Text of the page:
Enter the old fashioned wrist watch. I received one from JORD early last year, and I’m still loving it. I wear it when I go out and it feels kind of special, like a piece of jewelry, but it also means that one quick glance at my wrist and I know what time it is. My phone can stay in my purse. Even though I can see the time whenever I want, I don’t tend to check my watch a lot — it doesn’t beckon the way a screen does.

Last week I found an ad in my Facebook feed for “slow” watches. I didn’t know such a thing existed. The company — Slow Swiss Made — was advertising a “quartz movement” that originally had 4 hands, plus the date, but this one has just one hand showing the 24 hour clock. The makers claim this creates a truly “slow” watch, allowing you to view the entire day in one view, providing a better sense of the day. The company doesn’t put a logo on their watches because, well, that doesn’t promote the whole slow thing. (It does appear on the back, though.)

I’m not clamoring for one of those, but they’re nice and the concept is interesting. I’m totally committed to wearing a watch when I go out now, though. It’s helped me be more present to people and to spend less time on my phone overall. A small thing, but the small things add up.

Do you wear a watch? Do you think it would help you use your phone less?

Image: Pixabay

{ 4 comments }

Unplugged Crew

Just before Christmas I found out that Unplugged Nation, the television show we filmed about off-grid living — has been slated for a second season. Blast Films, the London-based film company we worked with, will be producing the show again and they’re looking for interested participants. Since we had such a good experience, I wanted to give a plug for the show, just in case you’re interested!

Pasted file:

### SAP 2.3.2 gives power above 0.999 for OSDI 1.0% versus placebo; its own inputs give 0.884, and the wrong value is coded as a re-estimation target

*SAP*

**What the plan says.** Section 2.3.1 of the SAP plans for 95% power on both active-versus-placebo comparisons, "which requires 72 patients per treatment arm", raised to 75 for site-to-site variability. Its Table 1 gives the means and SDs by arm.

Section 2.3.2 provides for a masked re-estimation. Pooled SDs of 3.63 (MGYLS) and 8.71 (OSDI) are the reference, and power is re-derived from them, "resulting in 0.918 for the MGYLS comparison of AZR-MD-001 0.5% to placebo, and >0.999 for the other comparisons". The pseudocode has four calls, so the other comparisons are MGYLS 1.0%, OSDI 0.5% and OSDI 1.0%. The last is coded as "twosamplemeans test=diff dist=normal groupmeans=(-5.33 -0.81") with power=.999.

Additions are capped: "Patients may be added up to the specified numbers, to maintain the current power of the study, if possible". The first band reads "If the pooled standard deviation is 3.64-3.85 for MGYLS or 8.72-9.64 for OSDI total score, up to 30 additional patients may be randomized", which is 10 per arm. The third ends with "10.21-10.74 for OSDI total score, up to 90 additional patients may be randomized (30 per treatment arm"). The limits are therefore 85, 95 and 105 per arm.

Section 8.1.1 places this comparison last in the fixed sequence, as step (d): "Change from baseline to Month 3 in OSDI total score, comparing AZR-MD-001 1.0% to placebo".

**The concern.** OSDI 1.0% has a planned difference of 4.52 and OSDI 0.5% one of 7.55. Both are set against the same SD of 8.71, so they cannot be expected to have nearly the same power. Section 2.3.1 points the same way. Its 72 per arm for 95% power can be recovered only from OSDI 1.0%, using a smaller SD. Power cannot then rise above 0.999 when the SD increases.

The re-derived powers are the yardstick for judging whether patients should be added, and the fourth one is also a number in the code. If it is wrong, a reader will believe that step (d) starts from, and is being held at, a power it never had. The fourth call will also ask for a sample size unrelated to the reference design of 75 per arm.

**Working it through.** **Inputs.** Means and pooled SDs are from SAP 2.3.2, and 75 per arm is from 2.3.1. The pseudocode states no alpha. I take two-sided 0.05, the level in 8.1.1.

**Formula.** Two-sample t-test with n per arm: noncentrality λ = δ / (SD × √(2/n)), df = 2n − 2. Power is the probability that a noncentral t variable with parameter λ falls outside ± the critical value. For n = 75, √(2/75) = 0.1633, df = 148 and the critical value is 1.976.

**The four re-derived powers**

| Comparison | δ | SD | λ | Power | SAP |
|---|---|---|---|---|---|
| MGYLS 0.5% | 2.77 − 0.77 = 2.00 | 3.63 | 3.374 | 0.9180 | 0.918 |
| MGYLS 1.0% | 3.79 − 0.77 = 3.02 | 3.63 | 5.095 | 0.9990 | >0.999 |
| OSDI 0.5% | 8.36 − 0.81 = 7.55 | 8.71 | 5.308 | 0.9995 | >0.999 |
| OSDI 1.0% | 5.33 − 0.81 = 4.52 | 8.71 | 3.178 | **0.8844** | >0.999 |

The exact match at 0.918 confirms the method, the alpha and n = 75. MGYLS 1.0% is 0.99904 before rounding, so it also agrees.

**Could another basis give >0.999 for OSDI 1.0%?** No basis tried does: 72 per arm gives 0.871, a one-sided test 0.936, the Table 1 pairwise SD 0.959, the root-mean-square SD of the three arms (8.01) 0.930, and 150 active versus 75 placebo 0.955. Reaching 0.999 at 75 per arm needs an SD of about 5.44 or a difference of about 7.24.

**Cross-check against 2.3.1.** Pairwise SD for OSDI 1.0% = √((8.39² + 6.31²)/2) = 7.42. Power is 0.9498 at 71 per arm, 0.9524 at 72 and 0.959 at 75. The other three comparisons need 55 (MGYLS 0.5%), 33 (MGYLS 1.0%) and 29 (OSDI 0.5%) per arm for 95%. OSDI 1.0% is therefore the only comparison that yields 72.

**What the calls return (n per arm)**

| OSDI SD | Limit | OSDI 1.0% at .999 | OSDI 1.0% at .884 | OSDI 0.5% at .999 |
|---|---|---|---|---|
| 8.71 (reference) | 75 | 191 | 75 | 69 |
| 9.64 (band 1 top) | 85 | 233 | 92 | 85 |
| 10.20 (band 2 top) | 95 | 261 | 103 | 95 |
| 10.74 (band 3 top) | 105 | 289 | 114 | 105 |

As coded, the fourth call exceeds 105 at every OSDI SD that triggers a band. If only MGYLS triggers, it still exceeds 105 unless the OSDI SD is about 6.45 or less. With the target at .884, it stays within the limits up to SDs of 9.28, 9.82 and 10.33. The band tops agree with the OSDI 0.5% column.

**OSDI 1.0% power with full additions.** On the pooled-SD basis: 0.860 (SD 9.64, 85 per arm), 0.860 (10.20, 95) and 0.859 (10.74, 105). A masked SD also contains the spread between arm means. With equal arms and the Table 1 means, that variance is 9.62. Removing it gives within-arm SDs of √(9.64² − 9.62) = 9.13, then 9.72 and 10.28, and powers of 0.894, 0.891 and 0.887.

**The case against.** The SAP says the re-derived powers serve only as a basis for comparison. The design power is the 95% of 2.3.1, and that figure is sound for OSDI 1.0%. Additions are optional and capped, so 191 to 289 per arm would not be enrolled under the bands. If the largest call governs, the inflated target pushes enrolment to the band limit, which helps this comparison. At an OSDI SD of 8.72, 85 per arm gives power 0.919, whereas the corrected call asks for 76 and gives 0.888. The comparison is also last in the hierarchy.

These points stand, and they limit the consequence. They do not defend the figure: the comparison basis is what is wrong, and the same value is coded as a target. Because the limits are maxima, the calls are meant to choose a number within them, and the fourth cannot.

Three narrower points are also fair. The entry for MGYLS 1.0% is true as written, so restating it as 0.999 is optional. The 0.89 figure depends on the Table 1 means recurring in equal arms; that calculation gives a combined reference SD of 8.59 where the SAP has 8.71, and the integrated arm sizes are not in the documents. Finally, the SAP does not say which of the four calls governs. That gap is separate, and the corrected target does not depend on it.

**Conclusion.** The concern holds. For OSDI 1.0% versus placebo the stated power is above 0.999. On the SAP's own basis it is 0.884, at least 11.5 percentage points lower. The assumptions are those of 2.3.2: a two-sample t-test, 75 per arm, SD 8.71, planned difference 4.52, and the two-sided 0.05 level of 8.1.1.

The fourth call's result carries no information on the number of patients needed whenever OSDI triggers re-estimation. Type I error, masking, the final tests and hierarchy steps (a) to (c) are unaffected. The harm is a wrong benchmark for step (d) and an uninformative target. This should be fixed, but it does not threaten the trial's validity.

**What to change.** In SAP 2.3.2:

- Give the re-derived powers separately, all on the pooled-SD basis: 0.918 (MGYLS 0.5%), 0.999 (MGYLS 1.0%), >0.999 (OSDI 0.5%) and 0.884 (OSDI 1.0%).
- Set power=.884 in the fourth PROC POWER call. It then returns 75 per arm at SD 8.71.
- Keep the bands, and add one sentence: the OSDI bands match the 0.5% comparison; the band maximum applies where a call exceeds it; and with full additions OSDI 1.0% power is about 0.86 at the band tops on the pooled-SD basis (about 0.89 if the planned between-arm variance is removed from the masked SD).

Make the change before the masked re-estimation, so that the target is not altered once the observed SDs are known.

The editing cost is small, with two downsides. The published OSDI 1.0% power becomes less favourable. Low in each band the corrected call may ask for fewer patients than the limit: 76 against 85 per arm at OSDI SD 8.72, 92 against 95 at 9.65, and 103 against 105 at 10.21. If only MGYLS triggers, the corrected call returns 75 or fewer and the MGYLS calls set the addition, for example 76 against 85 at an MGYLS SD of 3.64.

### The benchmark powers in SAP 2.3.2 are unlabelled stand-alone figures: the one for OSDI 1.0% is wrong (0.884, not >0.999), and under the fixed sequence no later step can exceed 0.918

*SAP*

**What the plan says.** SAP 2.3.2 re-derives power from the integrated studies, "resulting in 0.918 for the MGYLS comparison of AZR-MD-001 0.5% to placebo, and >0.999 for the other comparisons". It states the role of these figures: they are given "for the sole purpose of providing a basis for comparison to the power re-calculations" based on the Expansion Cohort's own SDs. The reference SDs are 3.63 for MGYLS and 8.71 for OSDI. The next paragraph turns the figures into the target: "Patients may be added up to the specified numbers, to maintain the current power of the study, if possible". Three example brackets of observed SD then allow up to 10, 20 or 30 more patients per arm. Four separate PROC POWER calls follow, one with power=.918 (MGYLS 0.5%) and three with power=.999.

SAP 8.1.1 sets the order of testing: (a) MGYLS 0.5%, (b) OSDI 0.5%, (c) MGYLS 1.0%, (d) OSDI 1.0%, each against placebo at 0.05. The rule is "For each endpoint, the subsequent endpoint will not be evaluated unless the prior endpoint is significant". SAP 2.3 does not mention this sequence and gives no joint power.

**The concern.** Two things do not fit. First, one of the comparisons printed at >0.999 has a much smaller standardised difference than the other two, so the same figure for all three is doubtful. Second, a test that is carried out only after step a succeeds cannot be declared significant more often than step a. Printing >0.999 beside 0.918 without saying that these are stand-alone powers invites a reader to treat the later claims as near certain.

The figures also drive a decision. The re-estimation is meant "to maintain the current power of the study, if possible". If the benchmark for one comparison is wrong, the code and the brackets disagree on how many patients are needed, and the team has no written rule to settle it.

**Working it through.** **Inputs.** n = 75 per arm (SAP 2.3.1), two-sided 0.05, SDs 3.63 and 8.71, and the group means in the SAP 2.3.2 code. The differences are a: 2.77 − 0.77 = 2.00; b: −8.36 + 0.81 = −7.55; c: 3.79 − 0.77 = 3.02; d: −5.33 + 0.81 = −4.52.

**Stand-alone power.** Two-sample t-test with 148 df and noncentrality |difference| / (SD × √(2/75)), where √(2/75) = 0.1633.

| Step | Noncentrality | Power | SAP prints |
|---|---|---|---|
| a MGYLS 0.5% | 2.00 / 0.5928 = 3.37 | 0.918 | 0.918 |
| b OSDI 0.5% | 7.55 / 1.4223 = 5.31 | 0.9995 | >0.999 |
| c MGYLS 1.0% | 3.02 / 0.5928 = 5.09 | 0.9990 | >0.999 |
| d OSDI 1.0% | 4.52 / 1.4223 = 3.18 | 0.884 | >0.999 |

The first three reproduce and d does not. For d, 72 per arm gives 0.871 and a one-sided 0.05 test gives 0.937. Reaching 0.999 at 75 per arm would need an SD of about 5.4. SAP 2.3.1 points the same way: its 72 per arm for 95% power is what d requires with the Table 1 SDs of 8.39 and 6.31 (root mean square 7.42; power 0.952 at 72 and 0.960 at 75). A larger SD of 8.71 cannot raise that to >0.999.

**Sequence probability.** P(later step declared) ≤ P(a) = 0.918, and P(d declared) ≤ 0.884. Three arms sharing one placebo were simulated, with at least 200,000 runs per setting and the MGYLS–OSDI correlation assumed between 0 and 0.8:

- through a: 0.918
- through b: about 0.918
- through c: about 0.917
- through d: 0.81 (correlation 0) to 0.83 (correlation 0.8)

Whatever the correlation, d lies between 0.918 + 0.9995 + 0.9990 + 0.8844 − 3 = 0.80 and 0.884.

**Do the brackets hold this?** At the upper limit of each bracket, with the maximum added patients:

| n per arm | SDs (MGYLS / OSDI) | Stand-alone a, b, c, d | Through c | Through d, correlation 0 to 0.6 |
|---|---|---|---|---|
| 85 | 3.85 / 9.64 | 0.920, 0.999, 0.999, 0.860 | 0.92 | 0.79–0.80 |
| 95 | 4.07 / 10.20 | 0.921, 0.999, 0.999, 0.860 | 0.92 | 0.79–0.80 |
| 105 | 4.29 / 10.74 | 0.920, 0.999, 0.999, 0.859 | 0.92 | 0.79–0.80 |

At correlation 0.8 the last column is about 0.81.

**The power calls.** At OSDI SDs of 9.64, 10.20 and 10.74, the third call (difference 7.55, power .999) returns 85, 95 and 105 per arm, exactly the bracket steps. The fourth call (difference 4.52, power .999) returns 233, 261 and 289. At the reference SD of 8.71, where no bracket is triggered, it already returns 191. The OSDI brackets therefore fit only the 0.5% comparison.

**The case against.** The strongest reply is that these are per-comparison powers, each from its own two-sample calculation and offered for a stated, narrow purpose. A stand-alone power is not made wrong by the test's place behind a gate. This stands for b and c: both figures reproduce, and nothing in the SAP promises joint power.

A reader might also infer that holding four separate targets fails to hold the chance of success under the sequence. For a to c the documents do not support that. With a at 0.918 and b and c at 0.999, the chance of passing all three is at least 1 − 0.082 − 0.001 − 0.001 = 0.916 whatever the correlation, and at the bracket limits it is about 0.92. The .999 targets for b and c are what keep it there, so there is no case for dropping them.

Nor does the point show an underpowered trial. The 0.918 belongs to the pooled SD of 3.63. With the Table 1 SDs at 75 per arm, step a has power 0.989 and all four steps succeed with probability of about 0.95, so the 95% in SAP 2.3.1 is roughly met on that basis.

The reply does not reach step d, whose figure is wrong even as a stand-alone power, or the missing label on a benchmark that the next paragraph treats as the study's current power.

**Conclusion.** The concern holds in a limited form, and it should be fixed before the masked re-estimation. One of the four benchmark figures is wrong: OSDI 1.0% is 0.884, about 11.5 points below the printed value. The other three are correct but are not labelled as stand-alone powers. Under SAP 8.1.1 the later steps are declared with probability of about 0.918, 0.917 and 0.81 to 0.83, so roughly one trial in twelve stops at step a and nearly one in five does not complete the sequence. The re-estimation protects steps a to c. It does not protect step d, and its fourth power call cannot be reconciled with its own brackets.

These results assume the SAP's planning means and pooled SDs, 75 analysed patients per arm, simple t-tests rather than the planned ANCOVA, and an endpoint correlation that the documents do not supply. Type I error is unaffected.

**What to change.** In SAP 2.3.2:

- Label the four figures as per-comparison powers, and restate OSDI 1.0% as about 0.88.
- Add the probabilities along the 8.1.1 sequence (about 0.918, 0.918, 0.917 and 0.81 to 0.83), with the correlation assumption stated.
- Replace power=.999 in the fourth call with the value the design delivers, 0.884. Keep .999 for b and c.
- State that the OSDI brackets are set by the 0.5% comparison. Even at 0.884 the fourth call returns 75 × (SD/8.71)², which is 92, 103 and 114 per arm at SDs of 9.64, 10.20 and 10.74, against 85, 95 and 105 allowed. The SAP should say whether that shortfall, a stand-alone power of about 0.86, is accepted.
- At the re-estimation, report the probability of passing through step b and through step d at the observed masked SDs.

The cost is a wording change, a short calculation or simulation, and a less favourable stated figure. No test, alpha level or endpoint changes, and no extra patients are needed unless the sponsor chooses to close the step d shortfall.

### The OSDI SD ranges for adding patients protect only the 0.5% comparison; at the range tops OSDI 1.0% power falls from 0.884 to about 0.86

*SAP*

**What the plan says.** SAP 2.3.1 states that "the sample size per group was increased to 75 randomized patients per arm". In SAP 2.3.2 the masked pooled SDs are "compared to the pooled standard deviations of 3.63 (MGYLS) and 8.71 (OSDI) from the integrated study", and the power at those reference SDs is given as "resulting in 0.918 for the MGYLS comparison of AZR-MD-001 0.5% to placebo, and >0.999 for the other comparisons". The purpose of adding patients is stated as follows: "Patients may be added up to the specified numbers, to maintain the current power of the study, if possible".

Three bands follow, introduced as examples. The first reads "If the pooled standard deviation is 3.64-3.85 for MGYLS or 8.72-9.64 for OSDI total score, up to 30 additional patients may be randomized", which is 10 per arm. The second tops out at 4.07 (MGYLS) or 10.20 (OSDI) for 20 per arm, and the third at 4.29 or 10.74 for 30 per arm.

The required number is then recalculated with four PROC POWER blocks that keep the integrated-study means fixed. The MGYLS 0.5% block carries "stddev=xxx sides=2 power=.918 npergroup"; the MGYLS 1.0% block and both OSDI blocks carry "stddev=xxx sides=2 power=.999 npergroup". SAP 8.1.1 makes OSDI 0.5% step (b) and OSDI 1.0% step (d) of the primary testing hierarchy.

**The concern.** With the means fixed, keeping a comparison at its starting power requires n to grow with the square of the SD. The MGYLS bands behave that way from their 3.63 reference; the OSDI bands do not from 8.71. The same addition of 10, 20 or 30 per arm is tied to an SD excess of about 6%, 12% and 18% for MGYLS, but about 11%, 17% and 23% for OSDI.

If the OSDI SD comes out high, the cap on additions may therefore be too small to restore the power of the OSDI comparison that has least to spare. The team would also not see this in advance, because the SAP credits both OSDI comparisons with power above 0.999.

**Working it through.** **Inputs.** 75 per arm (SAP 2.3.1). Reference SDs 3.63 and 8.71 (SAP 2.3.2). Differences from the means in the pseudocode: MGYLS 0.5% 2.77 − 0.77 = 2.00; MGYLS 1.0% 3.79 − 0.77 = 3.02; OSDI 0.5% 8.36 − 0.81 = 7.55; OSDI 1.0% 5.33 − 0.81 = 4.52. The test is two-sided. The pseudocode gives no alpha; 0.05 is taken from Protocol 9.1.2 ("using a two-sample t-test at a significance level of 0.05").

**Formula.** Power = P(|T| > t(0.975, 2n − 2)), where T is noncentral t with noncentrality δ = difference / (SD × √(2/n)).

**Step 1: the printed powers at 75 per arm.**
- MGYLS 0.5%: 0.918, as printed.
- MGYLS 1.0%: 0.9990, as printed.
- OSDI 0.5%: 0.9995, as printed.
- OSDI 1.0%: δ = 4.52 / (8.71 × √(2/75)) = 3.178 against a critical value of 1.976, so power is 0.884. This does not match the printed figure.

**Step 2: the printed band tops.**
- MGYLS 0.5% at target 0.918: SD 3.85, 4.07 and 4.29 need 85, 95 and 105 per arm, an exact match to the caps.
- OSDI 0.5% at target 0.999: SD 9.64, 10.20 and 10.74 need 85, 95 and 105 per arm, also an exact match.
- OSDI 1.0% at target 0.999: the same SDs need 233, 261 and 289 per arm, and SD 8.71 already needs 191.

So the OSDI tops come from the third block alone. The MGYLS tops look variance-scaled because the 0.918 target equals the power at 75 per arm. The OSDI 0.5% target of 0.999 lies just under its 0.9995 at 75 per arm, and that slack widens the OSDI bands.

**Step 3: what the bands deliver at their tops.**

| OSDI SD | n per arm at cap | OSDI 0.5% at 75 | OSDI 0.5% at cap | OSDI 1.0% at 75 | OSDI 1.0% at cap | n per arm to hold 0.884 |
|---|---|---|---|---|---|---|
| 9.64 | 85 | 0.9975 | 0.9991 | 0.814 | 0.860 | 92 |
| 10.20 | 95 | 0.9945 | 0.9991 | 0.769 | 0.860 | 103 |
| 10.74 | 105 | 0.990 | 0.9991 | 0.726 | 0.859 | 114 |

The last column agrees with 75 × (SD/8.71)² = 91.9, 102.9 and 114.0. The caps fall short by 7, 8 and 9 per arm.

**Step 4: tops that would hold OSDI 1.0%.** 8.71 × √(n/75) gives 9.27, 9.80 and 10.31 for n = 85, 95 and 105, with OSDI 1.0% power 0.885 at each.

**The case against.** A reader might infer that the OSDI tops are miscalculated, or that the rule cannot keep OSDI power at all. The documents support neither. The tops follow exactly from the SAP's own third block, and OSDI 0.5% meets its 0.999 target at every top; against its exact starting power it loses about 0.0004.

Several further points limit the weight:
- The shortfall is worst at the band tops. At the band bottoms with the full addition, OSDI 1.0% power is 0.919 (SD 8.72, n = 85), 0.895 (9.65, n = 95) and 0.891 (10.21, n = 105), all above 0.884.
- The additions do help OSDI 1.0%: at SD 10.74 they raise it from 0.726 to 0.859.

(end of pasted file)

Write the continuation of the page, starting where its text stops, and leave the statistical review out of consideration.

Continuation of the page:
For the record, you don’t need to be a family per se. The episodes in season one featured numerous families from different places and backgrounds, but also couples, and even a small group of young adults looking to start an informal off-grid community of sorts.

If you do have a baby or young toddler, the shoot schedule may a little too taxing, but if your kids are over 4 and do well with new experiences, it could work very well. At 6 1/2, our girls were troopers and I was impressed with how respectful and considerate the film crew were of them and our needs as a family.

So if off-grid living interests you, and you’re up for adventure, and you’d like to work with a fun film crew who will take good care of you, be in touch with Blast Films. Email the lovely Stuart Hastie at: unpluggedtv@blastfilms.co.uk (and be sure to tell him I sent you). There’s a vetting process, of course, and paperwork, etc., but that’s par for the course. One thing’s for sure — I’d love to see you on an upcoming episode of Unplugged Nation!

Image: Zoe Saint-Paul

 

 

 

{ 0 comments }

Pull Up A Chair

January 8, 2016

Boceh Tree Lights/Picography

Well, the first week of 2016 has come and gone. Is your Christmas tree still up? We usually get ours and decorate it pretty close to Christmas, and then keep it up until Epiphany (Three Kings), which is the day before Ethiopian Christmas (the day Orthodox Christians celebrate Christmas). In fact, tomorrow we’ll be joining other adoptive families with Ethiopian children at a local Ethiopian restaurant to mark the occasion, which we’ve done every year since S and H came home (and actually even before that, while we waited for them). After this, though, the tree usually goes. I always feel a little sad when it comes down and all the Christmas decorations are put away for another year. But I also enjoy having a bit more space again and moving forward into the year.

This Christmas was a good one, though some of it is a bit of a blur, probably because I was battling a virus for a good part of it. But I also think that’s just how it goes most of the time, especially when you’re a mom.

It was our first week back to a regular schedule. I was kind of dreading it, but we all made it through. If you did, too, that’s cause for a toast, so grab a cup of this bourbon spiked apple cider and join me!